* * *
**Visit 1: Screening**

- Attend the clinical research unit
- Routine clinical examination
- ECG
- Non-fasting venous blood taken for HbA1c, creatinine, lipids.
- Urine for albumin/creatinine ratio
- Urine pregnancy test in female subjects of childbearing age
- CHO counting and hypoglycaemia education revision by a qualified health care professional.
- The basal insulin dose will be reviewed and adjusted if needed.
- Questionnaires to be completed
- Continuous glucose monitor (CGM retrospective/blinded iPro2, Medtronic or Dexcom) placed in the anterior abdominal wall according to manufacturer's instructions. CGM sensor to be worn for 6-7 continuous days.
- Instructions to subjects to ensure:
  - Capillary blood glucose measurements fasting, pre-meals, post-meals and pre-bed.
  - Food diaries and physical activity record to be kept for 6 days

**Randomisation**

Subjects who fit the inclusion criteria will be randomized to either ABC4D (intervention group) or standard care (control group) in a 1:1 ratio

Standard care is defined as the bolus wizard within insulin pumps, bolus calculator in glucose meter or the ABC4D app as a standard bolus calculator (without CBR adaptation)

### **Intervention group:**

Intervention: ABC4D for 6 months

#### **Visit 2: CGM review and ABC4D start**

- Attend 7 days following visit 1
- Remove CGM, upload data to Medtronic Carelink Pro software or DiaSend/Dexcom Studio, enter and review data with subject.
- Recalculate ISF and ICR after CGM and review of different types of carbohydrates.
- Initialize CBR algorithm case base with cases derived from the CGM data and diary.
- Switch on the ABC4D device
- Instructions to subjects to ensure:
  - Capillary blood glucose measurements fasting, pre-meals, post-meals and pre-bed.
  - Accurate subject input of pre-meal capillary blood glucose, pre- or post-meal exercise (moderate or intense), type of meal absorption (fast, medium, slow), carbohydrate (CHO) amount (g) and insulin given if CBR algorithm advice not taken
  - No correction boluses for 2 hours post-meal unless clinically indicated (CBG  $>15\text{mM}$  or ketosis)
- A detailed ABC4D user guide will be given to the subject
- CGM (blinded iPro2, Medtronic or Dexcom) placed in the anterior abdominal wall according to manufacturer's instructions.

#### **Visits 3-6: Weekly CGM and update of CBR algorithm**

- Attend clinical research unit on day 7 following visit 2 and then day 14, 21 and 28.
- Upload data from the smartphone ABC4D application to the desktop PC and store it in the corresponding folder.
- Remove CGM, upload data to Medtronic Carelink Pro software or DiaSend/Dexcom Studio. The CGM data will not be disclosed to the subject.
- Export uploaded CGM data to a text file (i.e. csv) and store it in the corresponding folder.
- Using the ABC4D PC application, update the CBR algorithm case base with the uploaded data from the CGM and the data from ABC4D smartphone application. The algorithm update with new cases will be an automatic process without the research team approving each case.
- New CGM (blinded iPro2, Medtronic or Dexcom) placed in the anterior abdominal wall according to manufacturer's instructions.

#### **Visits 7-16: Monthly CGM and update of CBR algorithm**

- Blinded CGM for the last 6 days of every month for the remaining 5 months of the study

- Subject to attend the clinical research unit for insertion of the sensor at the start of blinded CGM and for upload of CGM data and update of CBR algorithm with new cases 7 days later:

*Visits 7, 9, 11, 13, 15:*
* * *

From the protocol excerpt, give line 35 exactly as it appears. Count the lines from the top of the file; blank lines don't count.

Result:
- Remove CGM, upload data to Medtronic Carelink Pro software or DiaSend/Dexcom Studio. The CGM data will not be disclosed to the subject.